Dark Matter by Blake Crouch
Blake Crouch’s latest novel revisits twentieth century theoretical physics, playing with the multiverse interpretation of quantum theory, which writers from Asimov to Zelazny have explored in the past seventy years.
Crouch has his own twist on the ideas, which allows people to transit between alternative multiverses through selective manipulation of brain function which is supposed to suppress “conscious observation”, and thus defer the decay of quantum uncertainty. I think.
I didn’t quite follow how this is supposed to work, probably because it is so ridiculous as far as brain science goes, Humans are composed of zillions of quantum particles—how does the behavior of one part of the brain have any effect on, say, the tip of your nose, or your big toe? How does a human body travel as a unit? (And what about all the bacteria, chemicals, etc., floating around inside the body. How does his clothing, backpack, lantern, etc. travers at the same time? For that matter, if humans can traverse between universes, then why don’t unconscious particles zing between them all the time?
Anyway, the unlikely result is a limited ability to “walk” to other alternative life streams.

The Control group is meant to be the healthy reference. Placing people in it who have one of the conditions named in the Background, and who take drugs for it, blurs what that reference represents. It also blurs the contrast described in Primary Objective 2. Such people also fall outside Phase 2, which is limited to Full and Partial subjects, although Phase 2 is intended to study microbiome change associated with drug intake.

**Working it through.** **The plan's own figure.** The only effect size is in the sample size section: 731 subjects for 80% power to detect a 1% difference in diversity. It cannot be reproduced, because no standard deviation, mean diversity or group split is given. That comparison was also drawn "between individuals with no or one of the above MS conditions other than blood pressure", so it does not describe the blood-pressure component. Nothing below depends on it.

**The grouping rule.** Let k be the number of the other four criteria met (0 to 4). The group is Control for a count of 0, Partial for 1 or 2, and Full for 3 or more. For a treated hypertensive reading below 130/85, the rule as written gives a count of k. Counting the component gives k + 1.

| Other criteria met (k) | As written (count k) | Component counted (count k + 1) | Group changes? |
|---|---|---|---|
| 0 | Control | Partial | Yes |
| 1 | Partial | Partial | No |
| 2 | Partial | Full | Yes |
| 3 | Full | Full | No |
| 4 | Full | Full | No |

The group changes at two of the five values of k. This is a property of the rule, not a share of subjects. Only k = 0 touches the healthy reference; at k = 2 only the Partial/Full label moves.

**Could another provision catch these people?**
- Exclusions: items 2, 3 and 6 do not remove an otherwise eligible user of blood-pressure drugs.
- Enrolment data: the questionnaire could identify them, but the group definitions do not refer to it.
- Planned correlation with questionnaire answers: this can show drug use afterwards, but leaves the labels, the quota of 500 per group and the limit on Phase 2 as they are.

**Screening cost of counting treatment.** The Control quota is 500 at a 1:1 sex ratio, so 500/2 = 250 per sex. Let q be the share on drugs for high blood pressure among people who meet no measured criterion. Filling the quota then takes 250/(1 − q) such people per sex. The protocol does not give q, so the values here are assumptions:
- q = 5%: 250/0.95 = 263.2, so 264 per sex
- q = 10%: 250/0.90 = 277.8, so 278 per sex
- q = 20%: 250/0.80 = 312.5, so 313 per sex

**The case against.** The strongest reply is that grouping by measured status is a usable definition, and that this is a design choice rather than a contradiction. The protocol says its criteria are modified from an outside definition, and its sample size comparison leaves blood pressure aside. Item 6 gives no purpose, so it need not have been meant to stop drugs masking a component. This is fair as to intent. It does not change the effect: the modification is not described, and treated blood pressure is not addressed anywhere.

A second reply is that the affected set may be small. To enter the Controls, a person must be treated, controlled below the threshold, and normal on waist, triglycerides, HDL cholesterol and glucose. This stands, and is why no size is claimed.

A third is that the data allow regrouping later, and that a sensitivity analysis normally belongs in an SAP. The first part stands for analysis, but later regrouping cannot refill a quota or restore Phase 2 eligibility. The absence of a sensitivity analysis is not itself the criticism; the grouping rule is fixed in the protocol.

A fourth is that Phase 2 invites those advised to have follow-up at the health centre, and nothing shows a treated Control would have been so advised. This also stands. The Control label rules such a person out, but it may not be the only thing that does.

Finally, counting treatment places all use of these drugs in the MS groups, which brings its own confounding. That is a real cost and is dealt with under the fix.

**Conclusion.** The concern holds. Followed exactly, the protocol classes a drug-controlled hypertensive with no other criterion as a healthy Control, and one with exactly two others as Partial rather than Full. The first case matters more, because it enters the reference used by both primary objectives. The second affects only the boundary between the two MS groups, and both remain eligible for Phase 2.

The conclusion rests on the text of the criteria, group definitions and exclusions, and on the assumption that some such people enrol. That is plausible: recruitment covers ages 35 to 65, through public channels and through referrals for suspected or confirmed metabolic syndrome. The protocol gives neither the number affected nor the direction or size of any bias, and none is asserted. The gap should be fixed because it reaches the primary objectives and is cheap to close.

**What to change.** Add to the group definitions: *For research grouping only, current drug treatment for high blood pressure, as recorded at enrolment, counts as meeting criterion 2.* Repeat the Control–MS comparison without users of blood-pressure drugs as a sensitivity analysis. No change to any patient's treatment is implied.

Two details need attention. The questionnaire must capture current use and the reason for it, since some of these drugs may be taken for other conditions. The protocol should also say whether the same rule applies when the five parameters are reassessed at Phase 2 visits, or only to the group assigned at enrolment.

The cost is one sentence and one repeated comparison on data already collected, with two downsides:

Things get confusing very fast, because it seems that alternative versions of the same person can exist in the same time line, which leads to an escalating cascade of trouble, as alternative versions of “Jason” start fighting with each other. Why? You got me.
I grant you that with quantum theory everything is weird and human intuition doesn’t amount to a hill of beans. But still, Crouch has developed a premise that makes little sense. It’s possible, I suppose, but not really plausible.
For one thing, I don’t grok how multiple people can navigate together. If crossing these multiverses is a subjective act (as it seems to be), how can more than one person participate in the act? That is hard to understand. And how in the world can two “Jasons” ever meet each other? I just don’t fathom how this could happen.
Setting aside the implausibility, the story itself is kind of silly and definitely depressing. “Jason”—however many of him there are—acts crazy, and crazy in a multitude of different ways. Sick and violent ways. This isn’t fun to read, and get’s old real fast.
Now, Crouch is making some literary points about the contingency of life, and taking things as you find them (but not for granted). He muses a lot about choices and paths not taken, and arrives at the insight that we are not just the sum of all our choices, we are the union of all the possible people we could be.
Well, maybe. Though I don’t think that quantum weirdness necessarily means that.
Anyway, that’s what I got.
Overall, this story is OK, but very, very muddled philosophically.
- Blake Crouch, Dark Matter, New York, Crown, 2016.
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